Have a Feature Story
If you can think of a feature-length story about why life in Wisconsin is so special, we’d love to consider it for the pages of Our Wisconsin. We’re looking for stories much the same as the one about the bluesman that you see here.
We’re interested in stories you might go out of your way to tell to your neighbor. Your article should have a beginning middle and end, and it should lead to an interesting conclusion.
The story can be written in letter form if you like. You can submit stories of up to 1,000 words, but pieces of 700 words stand the best chance of publication.
CORE COMPETENCY. Veteran apple growers Elaine and Godfrey Gabriel look forward to seeing the orchard thrive with a new owner.
How can I become an
Our Wisconsin Field Editor?
Field Editors are not paid staff, but volunteers.
They serve as “our eyes and ears” in the counties where they live, sending tips on stories and often writing or shooting photos themselves.
Field editors’ submissions that are published qualify for the same compensation described above.
If you are interested in serving as an Our Wisconsin Field Editor, check the latest magazine for
a list of open counties. To learn more, e-mail
Enjoy this sample feature story
from a recent issue.
Hilltop Orchard Yields More Than Apples
Grateful couple harvested
bushels of memories.
By Godfrey Gabriel, Antigo, Wisconsin
IF YOU DRIVE 5 miles due east of Antigo—past the flat ground so appealing to potato growers—you’ll reach a little clutter of hills.
Here you’ll find Grandview Orchard, which is rather improbable. Why so? Because apples are not supposed to grow so far north...away from any tempering lake effect...on such impoverished soil.
Yet this 25-acre patch of trees produces apples by the bushels, 3,000 to 5,000 bushels per season, and it has done so for 110 years!
The orchard sits high on a hill bulldozed by the last glacier. Cold air tumbles downhill in spring, which protects fragile blossoms growing up high. We’ve seen differences of 15 to 20 degrees within just 100 yards.
Hard frosts at this critical time of year have cost many apple growers their crops. Thankfully, that’s not the case here.
Our ground is a fine example of Wisconsin terminal moraine. That’s where the glacier ended its advance, leaving a maddening mixture of rocks, boulders, sand, gravel and topsoil so thin you could nudge it aside with your boot.
This Soil Rocks
Believe me, it’s been an adventure trying to plant trees in this stuff. Sometimes I think we must live on the moon! But apple trees love well-drained soil and for this, we’re again blessed.
Now in our mid-80s, my wife, Elaine, and I are happy that we raised five children here, because growing apples enriched our lives greatly. The kids picked up the work ethic that sets Wisconsinites apart.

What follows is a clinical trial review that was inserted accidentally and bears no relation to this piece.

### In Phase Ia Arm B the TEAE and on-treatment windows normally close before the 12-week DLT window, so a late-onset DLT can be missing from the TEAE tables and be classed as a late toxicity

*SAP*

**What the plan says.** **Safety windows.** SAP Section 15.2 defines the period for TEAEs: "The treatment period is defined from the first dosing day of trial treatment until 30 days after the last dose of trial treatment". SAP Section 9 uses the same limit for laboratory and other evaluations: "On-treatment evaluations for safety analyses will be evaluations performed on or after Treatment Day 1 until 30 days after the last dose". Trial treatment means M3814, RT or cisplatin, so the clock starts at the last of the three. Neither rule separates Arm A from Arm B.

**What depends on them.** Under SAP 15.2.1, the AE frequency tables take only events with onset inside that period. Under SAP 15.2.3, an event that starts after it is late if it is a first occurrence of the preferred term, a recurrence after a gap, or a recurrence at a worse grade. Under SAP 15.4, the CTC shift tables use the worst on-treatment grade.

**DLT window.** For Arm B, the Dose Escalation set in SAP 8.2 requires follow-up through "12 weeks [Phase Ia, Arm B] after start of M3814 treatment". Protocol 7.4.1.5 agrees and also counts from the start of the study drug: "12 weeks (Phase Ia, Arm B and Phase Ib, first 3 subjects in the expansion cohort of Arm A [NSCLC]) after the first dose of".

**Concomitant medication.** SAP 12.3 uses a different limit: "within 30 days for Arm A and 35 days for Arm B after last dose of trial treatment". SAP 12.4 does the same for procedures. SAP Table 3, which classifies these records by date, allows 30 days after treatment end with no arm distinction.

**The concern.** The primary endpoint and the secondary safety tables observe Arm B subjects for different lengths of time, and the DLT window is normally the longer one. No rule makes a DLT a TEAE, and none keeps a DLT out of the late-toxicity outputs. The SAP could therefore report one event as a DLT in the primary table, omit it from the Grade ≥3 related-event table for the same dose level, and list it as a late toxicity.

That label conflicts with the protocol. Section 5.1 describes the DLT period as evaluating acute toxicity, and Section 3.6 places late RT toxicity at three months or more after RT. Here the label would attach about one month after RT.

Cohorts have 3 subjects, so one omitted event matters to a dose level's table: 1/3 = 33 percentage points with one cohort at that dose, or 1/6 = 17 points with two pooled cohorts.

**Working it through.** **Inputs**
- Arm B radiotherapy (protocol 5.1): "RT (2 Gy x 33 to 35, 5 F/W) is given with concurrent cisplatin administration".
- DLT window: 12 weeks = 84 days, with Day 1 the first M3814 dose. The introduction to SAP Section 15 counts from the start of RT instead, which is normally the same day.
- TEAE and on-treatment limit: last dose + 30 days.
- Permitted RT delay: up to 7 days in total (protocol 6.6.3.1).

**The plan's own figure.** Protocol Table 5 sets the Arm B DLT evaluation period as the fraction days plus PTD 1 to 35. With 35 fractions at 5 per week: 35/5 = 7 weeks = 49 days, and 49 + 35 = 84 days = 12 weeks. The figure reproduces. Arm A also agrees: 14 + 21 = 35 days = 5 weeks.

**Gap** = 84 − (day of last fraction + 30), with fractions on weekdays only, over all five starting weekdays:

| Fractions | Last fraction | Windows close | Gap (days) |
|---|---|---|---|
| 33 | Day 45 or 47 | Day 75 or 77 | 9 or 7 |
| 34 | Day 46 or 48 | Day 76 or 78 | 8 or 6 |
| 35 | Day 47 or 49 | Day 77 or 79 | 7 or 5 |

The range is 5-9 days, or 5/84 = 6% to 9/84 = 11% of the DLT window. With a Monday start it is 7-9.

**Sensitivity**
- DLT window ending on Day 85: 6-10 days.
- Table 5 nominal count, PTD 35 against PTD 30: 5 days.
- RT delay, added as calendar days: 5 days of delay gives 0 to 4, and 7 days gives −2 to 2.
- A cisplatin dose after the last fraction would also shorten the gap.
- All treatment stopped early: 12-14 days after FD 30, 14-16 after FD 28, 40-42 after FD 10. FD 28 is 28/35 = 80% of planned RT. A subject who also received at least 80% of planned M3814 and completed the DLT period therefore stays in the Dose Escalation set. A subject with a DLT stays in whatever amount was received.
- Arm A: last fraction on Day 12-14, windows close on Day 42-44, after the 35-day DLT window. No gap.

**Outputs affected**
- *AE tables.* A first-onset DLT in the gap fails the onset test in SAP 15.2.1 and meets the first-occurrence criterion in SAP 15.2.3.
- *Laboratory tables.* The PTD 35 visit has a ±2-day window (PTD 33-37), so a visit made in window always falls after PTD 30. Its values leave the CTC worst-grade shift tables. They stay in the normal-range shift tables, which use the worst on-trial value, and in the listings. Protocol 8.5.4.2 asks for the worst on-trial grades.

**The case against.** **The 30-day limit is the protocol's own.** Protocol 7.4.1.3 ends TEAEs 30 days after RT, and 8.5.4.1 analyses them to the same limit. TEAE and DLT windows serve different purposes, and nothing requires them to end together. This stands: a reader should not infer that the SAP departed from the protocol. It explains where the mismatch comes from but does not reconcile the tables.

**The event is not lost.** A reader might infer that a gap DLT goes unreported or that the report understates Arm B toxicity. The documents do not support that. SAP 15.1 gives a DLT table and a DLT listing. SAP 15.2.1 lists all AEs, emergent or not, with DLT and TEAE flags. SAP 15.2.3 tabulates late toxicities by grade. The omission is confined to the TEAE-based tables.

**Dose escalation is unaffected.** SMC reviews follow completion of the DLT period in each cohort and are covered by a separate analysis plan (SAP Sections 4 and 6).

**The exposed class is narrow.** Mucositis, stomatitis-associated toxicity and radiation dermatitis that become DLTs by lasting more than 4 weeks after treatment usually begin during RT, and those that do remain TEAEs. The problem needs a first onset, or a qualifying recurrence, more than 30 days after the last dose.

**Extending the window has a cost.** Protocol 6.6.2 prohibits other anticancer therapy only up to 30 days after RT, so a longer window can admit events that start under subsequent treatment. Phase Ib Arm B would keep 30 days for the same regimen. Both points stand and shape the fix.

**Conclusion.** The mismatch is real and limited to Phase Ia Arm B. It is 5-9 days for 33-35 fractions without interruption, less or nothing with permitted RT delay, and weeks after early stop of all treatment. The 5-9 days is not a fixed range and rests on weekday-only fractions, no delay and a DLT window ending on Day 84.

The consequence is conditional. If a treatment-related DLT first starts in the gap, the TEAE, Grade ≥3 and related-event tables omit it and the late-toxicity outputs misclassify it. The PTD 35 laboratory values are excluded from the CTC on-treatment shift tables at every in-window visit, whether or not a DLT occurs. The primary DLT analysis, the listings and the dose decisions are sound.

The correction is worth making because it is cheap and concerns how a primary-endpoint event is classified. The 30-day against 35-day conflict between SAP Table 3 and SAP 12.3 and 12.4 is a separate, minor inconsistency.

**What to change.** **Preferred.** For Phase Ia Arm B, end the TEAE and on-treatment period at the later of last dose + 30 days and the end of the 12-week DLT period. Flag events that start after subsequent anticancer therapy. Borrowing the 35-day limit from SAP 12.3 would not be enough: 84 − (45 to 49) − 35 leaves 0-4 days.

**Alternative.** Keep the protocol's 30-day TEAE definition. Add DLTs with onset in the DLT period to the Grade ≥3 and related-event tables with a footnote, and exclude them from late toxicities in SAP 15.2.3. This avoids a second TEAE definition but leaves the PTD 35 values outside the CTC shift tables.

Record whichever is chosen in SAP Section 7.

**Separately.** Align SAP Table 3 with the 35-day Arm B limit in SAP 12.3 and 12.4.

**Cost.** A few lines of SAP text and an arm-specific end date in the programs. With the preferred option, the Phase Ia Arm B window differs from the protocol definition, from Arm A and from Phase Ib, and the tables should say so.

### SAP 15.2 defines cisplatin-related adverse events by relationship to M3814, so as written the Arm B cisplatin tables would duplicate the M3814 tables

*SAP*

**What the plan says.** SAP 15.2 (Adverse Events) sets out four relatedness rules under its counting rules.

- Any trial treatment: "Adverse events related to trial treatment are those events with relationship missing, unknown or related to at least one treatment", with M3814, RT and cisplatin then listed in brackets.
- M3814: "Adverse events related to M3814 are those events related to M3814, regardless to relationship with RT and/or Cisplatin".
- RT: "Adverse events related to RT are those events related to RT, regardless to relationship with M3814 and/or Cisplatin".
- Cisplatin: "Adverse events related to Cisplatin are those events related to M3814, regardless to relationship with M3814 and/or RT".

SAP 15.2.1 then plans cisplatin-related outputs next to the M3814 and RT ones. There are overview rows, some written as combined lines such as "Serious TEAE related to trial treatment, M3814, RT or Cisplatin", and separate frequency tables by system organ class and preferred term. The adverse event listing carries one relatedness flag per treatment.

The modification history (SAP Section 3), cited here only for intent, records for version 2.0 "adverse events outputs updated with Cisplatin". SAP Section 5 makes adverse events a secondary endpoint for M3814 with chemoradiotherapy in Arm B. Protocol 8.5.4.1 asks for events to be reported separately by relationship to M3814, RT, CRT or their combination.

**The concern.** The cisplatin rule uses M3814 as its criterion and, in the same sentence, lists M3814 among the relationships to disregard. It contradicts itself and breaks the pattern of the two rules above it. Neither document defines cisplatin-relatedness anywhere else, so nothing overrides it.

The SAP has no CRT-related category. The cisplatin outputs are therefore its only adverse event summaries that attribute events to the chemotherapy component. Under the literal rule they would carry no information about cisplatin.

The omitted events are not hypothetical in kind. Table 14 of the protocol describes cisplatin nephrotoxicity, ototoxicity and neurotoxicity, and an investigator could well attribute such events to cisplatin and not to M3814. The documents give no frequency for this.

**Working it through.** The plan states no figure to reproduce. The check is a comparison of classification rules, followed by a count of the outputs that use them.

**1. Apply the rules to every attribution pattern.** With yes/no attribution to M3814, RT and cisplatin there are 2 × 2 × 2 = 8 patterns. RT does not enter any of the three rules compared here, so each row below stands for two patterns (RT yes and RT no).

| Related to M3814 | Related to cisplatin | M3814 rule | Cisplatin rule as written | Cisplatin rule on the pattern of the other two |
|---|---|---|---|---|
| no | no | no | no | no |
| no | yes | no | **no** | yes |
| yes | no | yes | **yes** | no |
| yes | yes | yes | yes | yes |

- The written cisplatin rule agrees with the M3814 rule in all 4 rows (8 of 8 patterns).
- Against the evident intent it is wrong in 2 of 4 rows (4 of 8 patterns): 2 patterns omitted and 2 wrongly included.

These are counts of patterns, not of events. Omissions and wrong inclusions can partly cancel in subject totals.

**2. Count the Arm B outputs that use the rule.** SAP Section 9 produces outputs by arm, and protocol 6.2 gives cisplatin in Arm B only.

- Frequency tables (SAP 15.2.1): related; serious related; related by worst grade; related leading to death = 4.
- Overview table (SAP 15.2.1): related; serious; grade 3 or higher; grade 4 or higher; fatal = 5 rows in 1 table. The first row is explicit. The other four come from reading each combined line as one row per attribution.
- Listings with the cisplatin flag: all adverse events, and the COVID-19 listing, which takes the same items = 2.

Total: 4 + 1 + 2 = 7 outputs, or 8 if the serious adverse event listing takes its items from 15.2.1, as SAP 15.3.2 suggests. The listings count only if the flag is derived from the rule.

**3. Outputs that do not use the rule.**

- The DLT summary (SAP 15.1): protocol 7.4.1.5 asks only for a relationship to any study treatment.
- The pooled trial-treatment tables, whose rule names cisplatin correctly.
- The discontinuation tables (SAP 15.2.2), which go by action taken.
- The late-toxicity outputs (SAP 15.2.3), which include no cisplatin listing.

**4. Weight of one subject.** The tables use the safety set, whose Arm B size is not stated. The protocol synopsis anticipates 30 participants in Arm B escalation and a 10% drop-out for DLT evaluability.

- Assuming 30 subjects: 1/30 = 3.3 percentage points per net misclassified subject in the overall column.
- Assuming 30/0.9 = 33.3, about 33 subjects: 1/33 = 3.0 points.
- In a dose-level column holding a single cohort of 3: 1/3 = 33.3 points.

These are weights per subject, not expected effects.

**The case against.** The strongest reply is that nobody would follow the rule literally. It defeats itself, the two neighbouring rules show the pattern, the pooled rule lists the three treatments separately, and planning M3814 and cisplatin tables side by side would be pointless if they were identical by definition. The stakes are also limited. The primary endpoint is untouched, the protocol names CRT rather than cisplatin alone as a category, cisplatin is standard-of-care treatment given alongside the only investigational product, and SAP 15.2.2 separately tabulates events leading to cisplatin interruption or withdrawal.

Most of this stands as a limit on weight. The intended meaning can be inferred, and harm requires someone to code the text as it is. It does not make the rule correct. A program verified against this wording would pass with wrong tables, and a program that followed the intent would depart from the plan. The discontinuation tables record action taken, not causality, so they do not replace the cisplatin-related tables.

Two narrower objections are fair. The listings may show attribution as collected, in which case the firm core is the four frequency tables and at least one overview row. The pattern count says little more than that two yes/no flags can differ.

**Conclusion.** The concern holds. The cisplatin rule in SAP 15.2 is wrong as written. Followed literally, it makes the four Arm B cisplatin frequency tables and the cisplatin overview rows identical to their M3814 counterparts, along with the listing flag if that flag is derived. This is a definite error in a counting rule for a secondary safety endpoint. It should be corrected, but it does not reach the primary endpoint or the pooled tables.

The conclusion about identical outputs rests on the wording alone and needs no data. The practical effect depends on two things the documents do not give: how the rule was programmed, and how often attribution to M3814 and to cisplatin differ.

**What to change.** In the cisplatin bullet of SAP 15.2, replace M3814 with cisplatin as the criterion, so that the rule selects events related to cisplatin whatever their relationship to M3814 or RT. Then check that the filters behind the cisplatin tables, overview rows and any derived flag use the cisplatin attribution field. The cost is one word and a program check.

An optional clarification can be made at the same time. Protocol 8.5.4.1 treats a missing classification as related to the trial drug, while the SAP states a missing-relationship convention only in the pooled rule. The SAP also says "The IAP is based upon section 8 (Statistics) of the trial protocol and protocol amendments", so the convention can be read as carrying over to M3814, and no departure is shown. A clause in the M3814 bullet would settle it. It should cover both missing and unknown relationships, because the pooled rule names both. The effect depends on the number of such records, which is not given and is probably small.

With hard work has come many rewards, and I’m not talking about money. We’ve enjoyed a lifetime of adventures!
For 32 years, we kept our own honeybees for pollination. I loved being a beekeeper, with all the necessary equipment, producing honey, wax, package bees and more. Then the black bears found us, liked our products and put us out of the honey business.
Now that stung! But it was fun for a time.
We learned about grafting trees, which was greatly gratifying. No apple will grow true from its own seed. For example, from six McIntosh seeds, you’ll sometimes get six different kinds of apples—none of them McIntosh and likely none worth reproducing.
Thus the need for grafting. It sounds complex, but no magic skills are required. My favorite success story with grafting has nothing to do with apples. Onto our single pear tree, Elaine had me graft six different varieties of apples, and every one “took”. That tree looks funny in the fall with yellow, green, brown and red fruit—all of it delicious.
They Love Langlade County
We’ve had interesting neighbors over the years, including a family of skunks in a rock pile…spotted fawns leaping from tall grass…monarch butterflies cocooned on milkweed…and wild turkeys hatching before our eyes.
Those poults shook themselves dry in seconds and took a few wobbly steps. I made a hasty retreat before the birds imprinted on me…I’d look silly walking down the street with a dozen small turkeys following in line.
Each spring, we’d watch for the first bloodroots, then the yellow adder’s-tongues and the elusive jacks-in-the-pulpit. Those delicate wildflowers were always welcome sights.
One memory Elaine treasures is the thousands of schoolchildren who visited on field trips across the years. They’d follow her like the Pied Piper through the trees and rocks and twisting trails up to the lookout at the summit, where they enjoyed the “Grand View”.
Yes, Elaine and I wish we could remain here forever, but over 40 years of work have gotten to be a little much for these old bones.
Recently, and happily, we were fortunate to meet Lisa Rettinger. An agronomist with youth and vigor on her side, Lisa purchased the orchard and will carry it on. This has been our greatest wish!
We continue to live in our home and look forward to watching the orchard flourish. Yes, we’ve been fortunate to live here in the hills and work with this fabled fruit for so long.
The apple is celebrated worldwide in legend and lore, myths and parables, poetry and fairy tales. With apologies to my vegetable-farming friends nearby, nobody waxes poetic about kohlrabi!